Fikirlah: Don’t ostracise former Covid-19 patients

Fikirlah: Don’t ostracise former Covid-19 patients

KOTA KINABALU: Malaysians are repeatedly uttering and sharing the Kita Jaga Kita slogan on their social media platforms to stand united in their fight against Covid-19.

But to what extent is this slogan being used in support of Covid-19 patients who have recovered from the disease?

While Kita Jaga Kita echoes the Ministry of Health’s reminder to the public to wear their face mask, use a hand sanitiser and practice physical distancing, it must be brought to the people’s attention that the slogan also applies to helping former Covid-19 patients to get back to their normal lives.

The public must understand that recoverees who are tested negative for Covid-19 cannot possibly infect others and, as such, they should not be ostracised by society.

“The stigma attached to former Covid-19 patients is more painful for me to bear than the disease itself,” lamented a 37-year-old former patient who only wanted to be identified as Zulaika.

To be honest, before giving me permission to interview her, Zulaika laid out a few conditions barring me from taking any photographs of her and disclosing her real name and residential location.

Zulaika, who is a lecturer in Kota Kinabalu, tested positive for Covid-19 in early October. Her symptoms included fever and sudden loss of appetite and she is believed to have been infected by one of her students. Since she lived in a small town, the news would spread like wildfire each time someone from the local community tested positive for Covid-19.

“Initially, people had shared in our town’s WhatsApp group that there were several infections and in less than a day, they knew who were infected. I understood when they avoided me as I knew they were taking precautions but I was treated the same way even after I had recovered and returned home.

“My husband and children who tested negative for Covid-19 also received the same treatment. The locals shunned my family and each time we went to the town, they would look at us suspiciously. And, whenever we stepped into a shop to buy something, we would see the other customers hurrying out,” she related.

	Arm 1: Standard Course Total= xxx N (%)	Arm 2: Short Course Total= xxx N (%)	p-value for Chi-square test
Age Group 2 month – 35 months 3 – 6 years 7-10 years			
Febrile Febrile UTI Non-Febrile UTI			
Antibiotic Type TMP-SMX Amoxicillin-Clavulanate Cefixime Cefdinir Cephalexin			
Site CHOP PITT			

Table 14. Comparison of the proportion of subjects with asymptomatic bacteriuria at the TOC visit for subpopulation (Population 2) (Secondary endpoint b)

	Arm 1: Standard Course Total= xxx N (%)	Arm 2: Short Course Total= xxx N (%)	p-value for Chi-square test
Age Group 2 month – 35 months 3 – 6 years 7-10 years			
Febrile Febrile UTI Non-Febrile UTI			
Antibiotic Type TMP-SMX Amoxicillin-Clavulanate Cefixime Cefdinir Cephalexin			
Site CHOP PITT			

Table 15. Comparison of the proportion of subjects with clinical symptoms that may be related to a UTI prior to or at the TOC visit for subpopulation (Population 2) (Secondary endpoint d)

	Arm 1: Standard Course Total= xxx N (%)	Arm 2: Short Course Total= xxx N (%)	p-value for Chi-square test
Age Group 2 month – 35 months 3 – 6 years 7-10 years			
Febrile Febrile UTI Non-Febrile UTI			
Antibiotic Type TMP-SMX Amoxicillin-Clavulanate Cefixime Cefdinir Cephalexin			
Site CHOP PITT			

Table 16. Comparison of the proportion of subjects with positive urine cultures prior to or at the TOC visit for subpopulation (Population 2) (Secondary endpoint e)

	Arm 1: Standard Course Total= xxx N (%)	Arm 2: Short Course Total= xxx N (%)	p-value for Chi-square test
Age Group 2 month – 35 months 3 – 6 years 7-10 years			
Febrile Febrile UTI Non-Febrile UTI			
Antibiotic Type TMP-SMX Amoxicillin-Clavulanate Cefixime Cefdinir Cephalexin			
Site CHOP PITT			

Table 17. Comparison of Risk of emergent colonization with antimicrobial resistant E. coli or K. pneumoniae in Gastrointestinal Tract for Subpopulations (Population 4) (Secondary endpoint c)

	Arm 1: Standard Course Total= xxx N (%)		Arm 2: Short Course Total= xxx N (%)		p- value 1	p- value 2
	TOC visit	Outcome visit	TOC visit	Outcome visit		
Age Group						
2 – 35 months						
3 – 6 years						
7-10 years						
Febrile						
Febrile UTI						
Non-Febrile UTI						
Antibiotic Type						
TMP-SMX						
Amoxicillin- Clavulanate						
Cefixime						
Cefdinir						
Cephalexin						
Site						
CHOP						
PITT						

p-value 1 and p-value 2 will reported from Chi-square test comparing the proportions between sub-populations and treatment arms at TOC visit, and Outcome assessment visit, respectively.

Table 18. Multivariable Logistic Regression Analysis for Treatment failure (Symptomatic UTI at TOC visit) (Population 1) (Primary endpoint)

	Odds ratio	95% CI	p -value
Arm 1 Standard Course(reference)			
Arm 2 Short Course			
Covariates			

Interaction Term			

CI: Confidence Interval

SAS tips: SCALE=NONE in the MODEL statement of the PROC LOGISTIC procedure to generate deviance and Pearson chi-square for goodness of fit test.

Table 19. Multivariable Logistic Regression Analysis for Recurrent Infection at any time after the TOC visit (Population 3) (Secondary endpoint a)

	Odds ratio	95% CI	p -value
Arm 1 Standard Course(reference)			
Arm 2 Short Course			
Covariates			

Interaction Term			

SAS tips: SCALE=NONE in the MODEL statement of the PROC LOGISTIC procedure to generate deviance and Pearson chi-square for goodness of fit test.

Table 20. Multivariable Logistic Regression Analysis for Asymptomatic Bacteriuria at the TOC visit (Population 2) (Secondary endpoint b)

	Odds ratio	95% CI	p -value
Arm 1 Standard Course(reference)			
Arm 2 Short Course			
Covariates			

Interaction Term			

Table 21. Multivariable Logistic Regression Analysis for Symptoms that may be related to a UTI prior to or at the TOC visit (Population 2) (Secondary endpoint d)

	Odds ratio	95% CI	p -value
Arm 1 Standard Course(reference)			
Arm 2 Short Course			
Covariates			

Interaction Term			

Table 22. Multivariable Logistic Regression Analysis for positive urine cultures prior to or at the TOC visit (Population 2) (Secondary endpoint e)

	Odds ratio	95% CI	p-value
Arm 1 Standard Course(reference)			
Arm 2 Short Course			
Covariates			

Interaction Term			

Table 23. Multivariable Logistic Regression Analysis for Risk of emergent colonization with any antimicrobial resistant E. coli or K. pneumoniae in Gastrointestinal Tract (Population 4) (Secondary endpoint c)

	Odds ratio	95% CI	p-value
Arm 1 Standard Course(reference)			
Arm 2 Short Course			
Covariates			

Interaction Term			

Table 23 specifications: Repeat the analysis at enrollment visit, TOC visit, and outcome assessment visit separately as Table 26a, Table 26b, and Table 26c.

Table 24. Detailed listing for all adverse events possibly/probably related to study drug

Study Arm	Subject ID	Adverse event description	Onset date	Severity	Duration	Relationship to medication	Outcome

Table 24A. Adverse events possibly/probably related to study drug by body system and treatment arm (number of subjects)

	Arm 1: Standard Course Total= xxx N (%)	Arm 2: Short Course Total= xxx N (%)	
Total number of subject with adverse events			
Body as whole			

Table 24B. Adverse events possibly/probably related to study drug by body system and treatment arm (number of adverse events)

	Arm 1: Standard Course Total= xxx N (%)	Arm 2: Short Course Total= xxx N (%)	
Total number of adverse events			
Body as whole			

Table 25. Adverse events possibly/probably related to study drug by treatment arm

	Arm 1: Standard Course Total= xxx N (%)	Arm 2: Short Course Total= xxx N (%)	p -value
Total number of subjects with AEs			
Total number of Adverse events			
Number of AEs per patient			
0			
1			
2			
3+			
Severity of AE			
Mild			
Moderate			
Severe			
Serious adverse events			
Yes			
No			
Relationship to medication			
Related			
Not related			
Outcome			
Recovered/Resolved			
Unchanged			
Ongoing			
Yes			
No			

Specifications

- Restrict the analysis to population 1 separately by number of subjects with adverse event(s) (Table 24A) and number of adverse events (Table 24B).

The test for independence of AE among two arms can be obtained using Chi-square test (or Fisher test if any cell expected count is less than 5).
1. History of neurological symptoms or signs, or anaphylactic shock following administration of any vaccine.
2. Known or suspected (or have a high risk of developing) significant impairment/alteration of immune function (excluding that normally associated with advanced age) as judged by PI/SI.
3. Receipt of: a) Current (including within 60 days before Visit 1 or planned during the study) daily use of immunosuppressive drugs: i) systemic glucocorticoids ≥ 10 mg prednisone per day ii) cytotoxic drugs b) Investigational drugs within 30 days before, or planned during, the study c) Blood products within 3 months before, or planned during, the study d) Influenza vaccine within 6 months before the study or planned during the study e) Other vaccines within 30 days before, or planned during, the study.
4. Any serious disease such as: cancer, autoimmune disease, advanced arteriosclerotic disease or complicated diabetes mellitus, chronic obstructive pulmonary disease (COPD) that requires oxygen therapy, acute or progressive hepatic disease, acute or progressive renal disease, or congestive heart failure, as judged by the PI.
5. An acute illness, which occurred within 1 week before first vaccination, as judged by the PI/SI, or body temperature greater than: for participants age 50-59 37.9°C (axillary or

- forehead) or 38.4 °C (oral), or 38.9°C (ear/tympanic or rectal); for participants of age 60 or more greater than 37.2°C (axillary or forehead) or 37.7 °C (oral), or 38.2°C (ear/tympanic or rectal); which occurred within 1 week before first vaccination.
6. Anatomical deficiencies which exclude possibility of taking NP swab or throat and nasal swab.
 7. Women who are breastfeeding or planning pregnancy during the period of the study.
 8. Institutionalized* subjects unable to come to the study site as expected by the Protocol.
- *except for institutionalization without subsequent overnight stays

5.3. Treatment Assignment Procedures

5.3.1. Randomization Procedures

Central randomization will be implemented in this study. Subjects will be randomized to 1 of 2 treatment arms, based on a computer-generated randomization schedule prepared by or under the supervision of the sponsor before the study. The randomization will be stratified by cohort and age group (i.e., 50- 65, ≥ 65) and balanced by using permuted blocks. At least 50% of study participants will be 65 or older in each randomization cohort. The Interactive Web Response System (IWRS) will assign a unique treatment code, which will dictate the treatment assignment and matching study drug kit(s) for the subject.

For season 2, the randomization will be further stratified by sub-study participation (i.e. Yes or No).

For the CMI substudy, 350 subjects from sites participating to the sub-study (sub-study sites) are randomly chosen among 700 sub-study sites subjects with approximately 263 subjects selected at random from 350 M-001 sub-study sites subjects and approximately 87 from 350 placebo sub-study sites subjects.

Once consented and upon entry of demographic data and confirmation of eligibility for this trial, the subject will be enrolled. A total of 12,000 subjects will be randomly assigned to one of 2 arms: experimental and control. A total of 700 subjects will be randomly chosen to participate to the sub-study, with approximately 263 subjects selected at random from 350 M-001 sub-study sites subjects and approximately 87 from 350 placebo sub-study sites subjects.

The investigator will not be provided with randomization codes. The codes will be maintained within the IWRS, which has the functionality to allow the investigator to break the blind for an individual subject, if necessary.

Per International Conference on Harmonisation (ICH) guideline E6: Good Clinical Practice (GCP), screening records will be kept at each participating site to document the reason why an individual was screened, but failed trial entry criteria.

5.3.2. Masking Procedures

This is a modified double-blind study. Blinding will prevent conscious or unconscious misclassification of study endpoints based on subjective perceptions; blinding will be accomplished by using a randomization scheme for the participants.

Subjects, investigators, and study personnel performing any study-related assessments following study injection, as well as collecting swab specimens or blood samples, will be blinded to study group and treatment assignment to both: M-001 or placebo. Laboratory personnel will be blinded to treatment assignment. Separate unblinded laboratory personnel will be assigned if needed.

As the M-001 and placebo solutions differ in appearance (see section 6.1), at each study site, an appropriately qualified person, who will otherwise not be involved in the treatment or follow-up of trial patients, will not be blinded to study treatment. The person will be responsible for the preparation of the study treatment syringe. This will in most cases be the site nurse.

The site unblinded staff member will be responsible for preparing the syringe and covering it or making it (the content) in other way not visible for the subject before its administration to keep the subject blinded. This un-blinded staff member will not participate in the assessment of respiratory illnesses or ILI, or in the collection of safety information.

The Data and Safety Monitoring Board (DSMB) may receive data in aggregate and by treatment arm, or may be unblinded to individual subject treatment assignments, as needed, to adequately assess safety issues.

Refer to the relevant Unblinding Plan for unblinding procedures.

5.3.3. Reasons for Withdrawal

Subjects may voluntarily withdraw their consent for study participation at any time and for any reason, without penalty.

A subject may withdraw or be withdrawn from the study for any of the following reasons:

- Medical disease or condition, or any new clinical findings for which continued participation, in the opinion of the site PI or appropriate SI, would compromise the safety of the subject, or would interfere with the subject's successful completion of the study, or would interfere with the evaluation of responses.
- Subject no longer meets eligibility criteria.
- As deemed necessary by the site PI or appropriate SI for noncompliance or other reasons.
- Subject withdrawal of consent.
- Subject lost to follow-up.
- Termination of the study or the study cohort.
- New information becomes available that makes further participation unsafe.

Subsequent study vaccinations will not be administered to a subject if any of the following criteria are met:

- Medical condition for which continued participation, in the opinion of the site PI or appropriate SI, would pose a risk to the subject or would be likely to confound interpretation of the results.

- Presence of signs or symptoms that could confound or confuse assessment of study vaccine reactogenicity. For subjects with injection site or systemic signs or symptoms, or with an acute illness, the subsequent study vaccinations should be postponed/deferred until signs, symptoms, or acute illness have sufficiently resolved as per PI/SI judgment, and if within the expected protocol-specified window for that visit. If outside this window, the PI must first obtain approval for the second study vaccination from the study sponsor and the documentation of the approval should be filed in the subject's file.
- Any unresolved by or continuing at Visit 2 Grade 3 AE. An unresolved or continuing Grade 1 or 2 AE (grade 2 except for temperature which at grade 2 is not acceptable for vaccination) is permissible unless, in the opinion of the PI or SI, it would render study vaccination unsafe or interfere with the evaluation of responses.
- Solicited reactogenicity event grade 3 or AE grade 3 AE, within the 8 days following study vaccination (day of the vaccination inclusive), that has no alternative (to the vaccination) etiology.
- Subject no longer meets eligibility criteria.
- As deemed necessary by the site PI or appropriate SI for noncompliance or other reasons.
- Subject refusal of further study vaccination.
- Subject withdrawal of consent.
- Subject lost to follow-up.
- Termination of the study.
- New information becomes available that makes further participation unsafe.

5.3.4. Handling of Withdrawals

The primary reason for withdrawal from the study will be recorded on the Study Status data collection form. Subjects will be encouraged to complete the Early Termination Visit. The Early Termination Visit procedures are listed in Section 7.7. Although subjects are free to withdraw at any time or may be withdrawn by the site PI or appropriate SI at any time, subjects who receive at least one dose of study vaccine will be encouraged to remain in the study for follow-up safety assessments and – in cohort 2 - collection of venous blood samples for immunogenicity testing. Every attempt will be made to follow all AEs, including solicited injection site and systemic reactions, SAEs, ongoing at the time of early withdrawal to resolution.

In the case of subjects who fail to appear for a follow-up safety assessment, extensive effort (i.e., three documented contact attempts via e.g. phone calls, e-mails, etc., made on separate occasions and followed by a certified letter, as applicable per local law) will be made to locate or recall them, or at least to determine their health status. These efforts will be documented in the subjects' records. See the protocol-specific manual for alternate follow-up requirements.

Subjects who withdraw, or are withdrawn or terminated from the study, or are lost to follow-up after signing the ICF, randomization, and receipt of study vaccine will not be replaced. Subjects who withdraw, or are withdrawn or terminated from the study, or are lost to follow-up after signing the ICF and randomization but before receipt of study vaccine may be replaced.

The situation was the same at Zulaika’s workplace. She said some of her students’ parents had expressed their concern about her conducting classes while some of her colleagues would deliberately stay away from her.

The social stigma faced by Zulaika was nothing new to me as I was aware of the stigma associated with people who were infected by the virus as I have been covering Covid-19 related news since the pandemic hit the country. On social media, I came across the account of a former Covid-19 patient who with all sincerity related his experiences but his post drew sarcastic comments.

Zulaika said she was taken aback by a comment that went viral on social media that mocked teachers by telling them to go for Covid-19 screening together with other frontline staff when schools closed.

Do those netizens know who they are making fun of? Don’t they realise that educators like Zulaika continue to discharge their duties despite the challenges they face so that the children of this nation would not be left behind in their studies?

Zulaika was obviously annoyed when I asked her about the student who is said to have infected her. As an educator, she told me, she would never put the blame on her student although she and her entire family ended up being shunned by their community.

“How long can we go on blaming other people? Blaming others won’t help one bit. In difficult times like this, all of us should stay united like a family,” she said.

She admitted that when she was at the quarantine centre, she asked herself why she was infected and not others. But it quickly dawned on her that harbouring bitter feelings would not help her to heal faster.

One thing people need to be aware of is that the Covid-19 virus can infect anyone, regardless of their background, status, skin colour or religion.

The virus does not choose its victims and neither do people voluntarily succumb to the infection! Hence, it is not at all fair to “punish” former Covid-19 patients by ostracising them.

Zulaika, meanwhile, is grateful that some members of the local community in her town have extended their support to her family, in keeping with the Sabah Jaga Sabah spirit that Sabahans have espoused for a long time.

In fact, the thought of moving out of the town did cross her mind as the attitude of some of the locals frustrated her. But she decided to stay put when she realised there were people there who supported her and her family.

“Actually I regret the behaviour of our younger generation who stigmatise former Covid-19 patients. Just look at social media… so many of them are posting sarcastic remarks and taking the issue lightly. Most of them are from the younger generation but we can’t be harsh to them… we have to advise them and approach them in a gentle manner,” she said.

On my way back to the office after the interview, my mind dwelled on the problems faced by Zulaika and her family. I thought to myself that as Malaysians, we have dealt with various challenges in the past and we certainly should not cave in to the challenge posed by Covid-19.

All of us should adhere to the Kita Jaga Kita slogan by not only protecting ourselves but also our fellow Malaysians. -Bernama